We want girls to own their experiences, understand their purpose, so when they get up in the morning, they can be leaders in their own lives. They need to express themselves and find their own leadership voices.
When Antoinette Klatzky '08 helped found the Eileen Fisher Leadership Institute in 2010, she led a seven-day program for a dozen teenage girls in Westchester County, N.Y. Six years later, about 120 participants learned leadership skills over seven weeks. Programs in Washington, D.C., and Seattle will launch this year.
Now Klatzky is moving beyond the United States to empower young women. In January, she spent three weeks in India and Japan expanding her work. In India, she helped strengthen leadership capacity among handloom weavers in a program developed by the Eileen Fisher Community Foundation, named for the CEO of the women's clothing company.
In Japan, she laid the foundation for expansion of her work with young women and leadership, in an initiative funded by the U.S.-Japan Foundation and the Eileen Fisher program.
"We want girls to own their experiences, understand their purpose, so when they get up in the morning, they can be leaders in their own lives," says Klatzky, of Tarrytown, N.Y. "They need to express themselves and find their own leadership voices."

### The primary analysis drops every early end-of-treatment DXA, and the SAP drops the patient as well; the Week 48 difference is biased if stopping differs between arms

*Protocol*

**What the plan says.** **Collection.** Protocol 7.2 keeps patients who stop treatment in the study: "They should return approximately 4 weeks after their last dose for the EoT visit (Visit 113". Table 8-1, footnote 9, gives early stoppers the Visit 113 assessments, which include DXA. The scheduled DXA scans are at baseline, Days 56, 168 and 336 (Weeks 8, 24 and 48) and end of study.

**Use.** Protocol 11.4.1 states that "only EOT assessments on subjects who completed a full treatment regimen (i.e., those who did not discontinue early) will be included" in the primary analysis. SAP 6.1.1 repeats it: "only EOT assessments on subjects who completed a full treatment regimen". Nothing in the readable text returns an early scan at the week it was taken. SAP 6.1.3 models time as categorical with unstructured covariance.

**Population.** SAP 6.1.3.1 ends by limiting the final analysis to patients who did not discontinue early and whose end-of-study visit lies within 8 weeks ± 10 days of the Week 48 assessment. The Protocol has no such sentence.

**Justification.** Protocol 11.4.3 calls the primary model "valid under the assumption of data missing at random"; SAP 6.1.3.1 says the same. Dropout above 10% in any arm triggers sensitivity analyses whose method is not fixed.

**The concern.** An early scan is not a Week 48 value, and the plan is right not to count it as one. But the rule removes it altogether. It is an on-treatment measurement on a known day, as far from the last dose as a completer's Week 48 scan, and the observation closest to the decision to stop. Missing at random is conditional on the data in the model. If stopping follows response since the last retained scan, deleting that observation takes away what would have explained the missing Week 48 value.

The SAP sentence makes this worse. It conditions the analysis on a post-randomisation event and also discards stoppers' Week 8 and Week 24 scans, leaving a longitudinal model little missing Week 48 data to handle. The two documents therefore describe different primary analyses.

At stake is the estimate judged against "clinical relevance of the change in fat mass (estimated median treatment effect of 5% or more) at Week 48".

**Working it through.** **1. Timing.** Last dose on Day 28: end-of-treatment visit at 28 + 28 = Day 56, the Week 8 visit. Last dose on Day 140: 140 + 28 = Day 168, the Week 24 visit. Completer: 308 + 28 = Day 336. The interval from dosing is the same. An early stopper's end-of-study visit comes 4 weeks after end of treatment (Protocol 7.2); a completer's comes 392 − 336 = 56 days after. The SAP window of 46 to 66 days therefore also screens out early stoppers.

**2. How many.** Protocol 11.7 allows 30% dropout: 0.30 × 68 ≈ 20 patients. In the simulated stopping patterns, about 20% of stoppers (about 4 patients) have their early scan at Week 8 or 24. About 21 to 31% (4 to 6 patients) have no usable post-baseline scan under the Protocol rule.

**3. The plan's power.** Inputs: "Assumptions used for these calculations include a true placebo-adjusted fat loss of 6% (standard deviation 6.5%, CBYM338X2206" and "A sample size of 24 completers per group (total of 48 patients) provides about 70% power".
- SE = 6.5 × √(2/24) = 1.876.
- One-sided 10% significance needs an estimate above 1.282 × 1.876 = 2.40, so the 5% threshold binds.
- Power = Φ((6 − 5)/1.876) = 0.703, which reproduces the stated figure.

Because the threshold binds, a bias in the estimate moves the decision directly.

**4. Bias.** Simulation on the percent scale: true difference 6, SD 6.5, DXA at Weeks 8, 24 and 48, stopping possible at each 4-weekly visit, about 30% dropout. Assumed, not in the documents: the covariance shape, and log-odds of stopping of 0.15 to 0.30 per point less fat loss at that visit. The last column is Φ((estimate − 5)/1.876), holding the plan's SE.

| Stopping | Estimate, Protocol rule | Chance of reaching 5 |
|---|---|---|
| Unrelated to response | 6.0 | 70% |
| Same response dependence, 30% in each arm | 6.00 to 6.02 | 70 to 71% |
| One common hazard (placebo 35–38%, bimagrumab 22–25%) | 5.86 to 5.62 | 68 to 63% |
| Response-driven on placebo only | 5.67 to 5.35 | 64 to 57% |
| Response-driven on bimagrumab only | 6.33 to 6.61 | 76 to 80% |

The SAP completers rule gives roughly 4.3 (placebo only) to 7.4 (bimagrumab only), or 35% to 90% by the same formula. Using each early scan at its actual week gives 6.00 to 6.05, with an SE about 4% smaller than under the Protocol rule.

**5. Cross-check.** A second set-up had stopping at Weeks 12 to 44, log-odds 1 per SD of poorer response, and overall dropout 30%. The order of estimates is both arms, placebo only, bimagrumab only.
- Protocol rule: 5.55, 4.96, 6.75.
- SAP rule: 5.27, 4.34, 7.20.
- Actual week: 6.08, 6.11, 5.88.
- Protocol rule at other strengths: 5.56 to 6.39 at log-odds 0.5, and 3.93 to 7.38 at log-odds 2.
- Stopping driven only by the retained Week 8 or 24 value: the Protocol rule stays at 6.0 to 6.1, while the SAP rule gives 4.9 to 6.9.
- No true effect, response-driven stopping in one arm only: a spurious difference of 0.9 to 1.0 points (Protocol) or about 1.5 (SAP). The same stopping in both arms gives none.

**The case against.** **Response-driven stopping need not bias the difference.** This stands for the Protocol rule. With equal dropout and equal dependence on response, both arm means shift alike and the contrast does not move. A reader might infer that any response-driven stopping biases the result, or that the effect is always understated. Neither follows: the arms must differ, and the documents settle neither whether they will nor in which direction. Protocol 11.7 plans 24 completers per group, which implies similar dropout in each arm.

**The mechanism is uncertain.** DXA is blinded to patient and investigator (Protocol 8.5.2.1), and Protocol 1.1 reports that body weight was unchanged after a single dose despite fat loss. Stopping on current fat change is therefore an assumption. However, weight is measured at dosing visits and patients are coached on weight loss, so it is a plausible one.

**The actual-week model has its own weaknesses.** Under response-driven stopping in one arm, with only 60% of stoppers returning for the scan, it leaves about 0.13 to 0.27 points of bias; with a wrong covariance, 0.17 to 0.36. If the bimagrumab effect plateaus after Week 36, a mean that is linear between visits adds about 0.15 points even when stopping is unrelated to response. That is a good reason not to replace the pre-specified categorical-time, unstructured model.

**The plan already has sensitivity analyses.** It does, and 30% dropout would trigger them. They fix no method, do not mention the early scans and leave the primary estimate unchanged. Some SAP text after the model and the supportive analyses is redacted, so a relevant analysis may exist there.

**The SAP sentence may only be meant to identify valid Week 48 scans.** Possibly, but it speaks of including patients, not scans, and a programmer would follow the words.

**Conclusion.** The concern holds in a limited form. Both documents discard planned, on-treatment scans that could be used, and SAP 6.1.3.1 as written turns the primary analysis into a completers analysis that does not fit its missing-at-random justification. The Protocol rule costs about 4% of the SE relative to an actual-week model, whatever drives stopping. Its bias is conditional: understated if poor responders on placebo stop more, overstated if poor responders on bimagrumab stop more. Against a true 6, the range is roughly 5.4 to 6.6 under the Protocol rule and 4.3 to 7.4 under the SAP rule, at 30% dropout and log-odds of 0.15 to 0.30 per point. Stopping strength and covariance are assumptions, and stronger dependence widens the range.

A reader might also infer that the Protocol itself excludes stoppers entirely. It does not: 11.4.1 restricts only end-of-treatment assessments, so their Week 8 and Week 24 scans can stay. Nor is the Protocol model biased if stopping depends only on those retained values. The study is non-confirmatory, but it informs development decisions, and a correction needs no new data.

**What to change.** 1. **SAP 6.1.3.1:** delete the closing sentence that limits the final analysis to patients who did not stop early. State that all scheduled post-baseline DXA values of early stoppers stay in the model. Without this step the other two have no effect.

Heading the institute is the latest stop in Klatzky's career in community leadership. Her efforts began in high school with the YWCA, then gained traction at Bucknell, where she worked with other students to develop a series of forums about diversity on campus. After graduating with a degree in geography, she organized a nonprofit organization for the White Plains YWCA, then worked at Sarah Lawrence College's office of community partnerships, helping to develop service-learning programs for undergraduates.
She also joined the board of the Westchester Women's Agenda, a coalition of suburban nonprofits that focuses on raising public funds for organizations that serve women and children.
"Those women on the board with me have become role models," she says. "It's helped me recognize the importance of community — that no one person can do it alone."
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